This book is a testament to collaboration. About five years ago, it became clear to several of us—at the University of Cambridge, Harvard Law School, and the University of Toronto—that we might accomplish more by working together, across institutions and continents, than we could by going it alone. Since that time, the Oxford Internet Institute has joined our team, along with more than fifty researchers around the globe. Collaboration is not easy; we have had our share of struggles along the way to keep our partnership functioning effectively. Neither the analytical chapters of this volume nor the new global data set that we have compiled, on which our analytical work relies, would be possible without the partnership that joins us.
The insight that brought us together as collaborators was the sense that the architecture of the Internet was changing rapidly—and that these changes would have far-reaching implications. One of the forces at work is that states are using technical means, in addition to other kinds of controls, to block access to sites on the Web that their citizens seemed to wish to access. We set out, together, to enumerate these technical restrictions as they emerged, to track them over time and across states and regions, and to set them into a broader context. Though we have published many of our findings to our Web site (http://www.opennet.net) and will continue to do so, this book is our first effort to tie the many strands of our shared work together into a single fabric.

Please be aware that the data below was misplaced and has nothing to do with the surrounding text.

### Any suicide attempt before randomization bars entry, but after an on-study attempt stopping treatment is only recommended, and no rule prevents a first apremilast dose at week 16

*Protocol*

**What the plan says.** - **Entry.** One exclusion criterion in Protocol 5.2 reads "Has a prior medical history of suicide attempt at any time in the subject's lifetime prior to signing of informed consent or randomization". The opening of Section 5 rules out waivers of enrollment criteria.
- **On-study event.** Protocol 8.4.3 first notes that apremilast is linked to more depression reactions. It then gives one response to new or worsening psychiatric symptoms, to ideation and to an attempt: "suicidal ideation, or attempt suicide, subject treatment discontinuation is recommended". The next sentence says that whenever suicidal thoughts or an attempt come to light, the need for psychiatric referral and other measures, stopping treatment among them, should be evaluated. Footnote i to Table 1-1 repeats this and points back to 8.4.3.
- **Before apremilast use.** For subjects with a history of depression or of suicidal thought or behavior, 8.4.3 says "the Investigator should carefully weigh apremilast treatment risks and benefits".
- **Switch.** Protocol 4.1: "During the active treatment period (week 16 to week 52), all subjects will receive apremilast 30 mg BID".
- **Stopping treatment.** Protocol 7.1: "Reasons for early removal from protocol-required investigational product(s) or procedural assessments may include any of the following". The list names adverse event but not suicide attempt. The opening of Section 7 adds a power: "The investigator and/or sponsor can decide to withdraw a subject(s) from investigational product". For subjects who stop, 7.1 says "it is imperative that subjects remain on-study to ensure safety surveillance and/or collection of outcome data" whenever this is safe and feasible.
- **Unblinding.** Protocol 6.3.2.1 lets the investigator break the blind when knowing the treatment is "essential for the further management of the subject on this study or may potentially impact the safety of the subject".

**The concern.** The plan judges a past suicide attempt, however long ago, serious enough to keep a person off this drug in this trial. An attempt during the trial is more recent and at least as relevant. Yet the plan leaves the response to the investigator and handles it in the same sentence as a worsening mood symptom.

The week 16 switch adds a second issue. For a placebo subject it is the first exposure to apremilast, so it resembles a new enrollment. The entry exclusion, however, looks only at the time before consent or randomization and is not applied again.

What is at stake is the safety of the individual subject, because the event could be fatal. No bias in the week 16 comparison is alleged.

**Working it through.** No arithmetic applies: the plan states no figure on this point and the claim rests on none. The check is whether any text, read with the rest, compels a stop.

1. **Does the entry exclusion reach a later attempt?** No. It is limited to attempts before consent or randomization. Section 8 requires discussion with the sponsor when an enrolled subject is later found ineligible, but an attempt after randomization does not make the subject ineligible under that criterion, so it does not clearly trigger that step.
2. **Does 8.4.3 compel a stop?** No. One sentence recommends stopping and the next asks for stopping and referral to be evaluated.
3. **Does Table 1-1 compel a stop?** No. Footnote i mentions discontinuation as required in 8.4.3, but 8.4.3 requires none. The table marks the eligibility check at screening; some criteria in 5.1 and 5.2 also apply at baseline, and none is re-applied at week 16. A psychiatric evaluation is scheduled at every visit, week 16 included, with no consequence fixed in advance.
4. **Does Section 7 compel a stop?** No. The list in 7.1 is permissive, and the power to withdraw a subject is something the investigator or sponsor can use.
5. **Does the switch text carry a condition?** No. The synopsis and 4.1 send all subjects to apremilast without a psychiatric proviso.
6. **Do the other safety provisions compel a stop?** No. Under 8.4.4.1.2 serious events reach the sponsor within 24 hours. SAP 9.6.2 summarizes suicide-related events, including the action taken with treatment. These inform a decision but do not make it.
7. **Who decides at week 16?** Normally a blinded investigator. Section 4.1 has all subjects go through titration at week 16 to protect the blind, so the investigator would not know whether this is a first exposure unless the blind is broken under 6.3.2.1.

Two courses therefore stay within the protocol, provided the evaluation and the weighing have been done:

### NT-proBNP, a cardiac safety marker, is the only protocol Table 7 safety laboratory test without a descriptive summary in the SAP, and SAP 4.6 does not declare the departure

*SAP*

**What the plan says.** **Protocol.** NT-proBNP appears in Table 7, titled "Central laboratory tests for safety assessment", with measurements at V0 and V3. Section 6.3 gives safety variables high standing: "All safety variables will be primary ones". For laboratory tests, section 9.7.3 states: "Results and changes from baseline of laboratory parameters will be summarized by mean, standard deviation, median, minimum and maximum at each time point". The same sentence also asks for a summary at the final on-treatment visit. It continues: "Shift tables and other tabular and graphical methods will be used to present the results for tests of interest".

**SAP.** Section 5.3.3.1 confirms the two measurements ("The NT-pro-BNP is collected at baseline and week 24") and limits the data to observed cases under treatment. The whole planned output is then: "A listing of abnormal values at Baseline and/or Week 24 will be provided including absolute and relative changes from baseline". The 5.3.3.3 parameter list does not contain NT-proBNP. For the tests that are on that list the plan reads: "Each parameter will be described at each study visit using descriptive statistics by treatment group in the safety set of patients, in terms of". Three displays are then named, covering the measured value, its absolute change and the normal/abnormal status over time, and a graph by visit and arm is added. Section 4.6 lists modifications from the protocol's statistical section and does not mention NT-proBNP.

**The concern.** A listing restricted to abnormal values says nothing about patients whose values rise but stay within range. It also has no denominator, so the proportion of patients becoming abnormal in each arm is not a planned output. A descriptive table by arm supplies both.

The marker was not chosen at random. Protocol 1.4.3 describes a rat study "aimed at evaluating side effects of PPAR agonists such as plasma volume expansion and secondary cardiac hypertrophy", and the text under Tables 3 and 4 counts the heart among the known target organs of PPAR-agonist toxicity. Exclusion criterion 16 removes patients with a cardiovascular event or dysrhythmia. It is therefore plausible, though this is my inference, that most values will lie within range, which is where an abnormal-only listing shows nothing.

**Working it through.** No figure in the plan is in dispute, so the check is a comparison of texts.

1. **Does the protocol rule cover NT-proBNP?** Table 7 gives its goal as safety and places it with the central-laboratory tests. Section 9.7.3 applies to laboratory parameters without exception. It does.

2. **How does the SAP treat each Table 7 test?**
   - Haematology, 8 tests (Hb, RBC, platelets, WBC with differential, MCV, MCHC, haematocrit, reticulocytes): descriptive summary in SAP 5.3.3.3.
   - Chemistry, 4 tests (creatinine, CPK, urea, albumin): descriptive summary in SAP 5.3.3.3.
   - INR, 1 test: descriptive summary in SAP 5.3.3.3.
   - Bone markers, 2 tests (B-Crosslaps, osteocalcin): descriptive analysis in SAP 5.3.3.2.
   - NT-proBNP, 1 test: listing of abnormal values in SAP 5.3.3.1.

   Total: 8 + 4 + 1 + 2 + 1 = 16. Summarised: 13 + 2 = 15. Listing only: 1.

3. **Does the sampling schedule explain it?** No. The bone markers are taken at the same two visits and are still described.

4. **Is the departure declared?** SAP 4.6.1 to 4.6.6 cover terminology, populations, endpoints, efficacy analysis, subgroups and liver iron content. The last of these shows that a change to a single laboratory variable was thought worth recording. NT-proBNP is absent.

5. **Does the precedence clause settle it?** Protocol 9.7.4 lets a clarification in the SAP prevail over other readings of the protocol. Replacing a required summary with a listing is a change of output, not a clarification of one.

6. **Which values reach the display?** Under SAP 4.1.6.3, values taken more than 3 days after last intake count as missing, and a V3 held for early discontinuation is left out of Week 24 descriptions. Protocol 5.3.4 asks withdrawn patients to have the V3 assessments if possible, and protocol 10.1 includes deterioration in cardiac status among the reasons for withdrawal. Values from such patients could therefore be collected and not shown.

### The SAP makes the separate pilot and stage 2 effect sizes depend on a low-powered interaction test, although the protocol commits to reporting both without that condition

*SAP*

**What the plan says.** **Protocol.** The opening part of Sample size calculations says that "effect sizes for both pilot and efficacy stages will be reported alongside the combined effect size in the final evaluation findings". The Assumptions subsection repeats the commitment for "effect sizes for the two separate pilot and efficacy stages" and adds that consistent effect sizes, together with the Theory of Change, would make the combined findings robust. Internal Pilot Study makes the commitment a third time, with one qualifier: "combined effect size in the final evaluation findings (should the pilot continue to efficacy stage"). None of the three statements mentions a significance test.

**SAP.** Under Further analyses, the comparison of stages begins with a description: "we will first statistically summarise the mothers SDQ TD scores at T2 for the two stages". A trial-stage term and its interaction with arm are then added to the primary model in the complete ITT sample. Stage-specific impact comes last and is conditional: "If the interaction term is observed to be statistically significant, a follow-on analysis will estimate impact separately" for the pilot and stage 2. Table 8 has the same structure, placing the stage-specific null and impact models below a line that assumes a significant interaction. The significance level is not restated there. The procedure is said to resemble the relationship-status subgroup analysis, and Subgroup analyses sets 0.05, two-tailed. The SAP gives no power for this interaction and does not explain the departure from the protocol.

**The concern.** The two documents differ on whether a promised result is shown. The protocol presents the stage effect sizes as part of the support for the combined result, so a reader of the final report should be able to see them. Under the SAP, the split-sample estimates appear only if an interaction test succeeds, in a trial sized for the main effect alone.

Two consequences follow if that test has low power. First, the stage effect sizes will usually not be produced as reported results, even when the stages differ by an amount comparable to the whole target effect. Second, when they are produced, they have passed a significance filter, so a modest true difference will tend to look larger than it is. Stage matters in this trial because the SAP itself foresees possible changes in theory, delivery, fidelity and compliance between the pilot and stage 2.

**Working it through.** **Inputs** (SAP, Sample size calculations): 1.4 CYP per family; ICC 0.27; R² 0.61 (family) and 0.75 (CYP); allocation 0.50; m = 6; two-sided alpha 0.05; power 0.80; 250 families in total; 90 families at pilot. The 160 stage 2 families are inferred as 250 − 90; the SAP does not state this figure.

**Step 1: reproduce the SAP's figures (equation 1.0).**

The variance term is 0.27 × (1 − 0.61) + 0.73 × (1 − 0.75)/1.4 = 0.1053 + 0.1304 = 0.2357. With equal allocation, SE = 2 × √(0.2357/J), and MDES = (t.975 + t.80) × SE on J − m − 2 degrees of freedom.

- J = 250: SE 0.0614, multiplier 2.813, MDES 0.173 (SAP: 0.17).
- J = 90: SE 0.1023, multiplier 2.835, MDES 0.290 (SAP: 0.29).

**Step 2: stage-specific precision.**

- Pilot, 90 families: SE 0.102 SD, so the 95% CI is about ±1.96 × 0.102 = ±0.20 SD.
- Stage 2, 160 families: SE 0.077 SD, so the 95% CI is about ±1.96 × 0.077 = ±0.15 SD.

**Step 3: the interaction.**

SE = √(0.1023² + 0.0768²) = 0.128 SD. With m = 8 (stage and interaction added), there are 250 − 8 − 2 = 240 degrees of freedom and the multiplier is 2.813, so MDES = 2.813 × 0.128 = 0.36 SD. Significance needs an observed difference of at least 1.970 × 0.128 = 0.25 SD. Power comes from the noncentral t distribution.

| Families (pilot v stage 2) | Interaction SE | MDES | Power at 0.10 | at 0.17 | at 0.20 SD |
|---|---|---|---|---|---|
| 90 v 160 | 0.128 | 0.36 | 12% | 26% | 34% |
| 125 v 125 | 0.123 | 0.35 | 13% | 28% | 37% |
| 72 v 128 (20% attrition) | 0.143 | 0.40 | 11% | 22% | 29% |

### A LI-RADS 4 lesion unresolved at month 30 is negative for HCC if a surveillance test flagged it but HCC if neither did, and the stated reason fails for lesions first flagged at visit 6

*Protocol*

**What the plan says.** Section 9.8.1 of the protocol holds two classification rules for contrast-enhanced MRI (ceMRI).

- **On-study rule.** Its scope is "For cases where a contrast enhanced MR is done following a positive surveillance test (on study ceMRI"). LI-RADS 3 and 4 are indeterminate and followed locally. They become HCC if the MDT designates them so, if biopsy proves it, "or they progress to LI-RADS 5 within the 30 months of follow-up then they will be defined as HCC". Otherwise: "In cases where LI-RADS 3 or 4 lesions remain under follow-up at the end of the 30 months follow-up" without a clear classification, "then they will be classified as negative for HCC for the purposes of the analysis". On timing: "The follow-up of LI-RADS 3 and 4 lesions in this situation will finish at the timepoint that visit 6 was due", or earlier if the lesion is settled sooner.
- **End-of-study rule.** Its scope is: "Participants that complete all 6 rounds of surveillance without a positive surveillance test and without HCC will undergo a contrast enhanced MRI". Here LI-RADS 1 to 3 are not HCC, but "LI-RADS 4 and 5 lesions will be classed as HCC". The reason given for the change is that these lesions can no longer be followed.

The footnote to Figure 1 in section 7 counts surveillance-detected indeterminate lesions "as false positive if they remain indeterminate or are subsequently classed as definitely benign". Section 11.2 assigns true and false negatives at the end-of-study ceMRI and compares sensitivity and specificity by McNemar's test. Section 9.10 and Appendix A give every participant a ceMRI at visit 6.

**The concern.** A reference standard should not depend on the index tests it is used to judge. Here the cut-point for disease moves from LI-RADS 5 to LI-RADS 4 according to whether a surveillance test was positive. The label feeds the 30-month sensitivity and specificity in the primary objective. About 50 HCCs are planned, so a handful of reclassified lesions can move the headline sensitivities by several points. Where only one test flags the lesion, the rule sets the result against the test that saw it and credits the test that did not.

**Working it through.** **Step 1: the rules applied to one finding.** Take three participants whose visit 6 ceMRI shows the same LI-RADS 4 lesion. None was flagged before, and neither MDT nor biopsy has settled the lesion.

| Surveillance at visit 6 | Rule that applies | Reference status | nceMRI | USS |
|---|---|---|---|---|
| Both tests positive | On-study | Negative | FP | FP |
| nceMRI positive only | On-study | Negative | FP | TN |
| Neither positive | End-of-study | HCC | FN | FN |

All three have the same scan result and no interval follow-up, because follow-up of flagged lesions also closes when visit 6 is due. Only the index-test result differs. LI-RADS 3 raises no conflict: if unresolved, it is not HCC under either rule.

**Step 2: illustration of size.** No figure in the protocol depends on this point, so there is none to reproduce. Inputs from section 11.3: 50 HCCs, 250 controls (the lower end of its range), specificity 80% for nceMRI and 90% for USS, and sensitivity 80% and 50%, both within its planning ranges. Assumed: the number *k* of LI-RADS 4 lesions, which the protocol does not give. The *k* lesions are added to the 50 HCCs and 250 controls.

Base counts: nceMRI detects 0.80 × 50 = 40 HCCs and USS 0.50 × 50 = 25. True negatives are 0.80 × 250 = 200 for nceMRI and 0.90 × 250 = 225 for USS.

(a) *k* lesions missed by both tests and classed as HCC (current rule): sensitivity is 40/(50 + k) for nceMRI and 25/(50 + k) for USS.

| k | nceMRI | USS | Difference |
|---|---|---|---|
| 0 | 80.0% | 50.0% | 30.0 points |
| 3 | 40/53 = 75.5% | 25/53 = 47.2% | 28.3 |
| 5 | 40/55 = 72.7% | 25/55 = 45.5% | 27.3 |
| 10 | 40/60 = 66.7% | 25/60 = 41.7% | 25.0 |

Just as we shared a sense of the importance of this area of inquiry, we realized also that this phenomenon could not properly be understood without bringing to bear a series of academic disciplines to analyze it and to set it into a fulsome context. The way we have approached our work, which begins with technical enumeration, required technologists among us to develop a new methodology for testing for choke points in the Internet. Political scientists and international relations theorists hold another piece of the puzzle, as do those with expertise in regional studies. Those of us who study and practice international law and how it relates to information technologies understand another part of the whole. Our shared view is that interdisciplinary research is the only way truly to understand our field in all its complexity.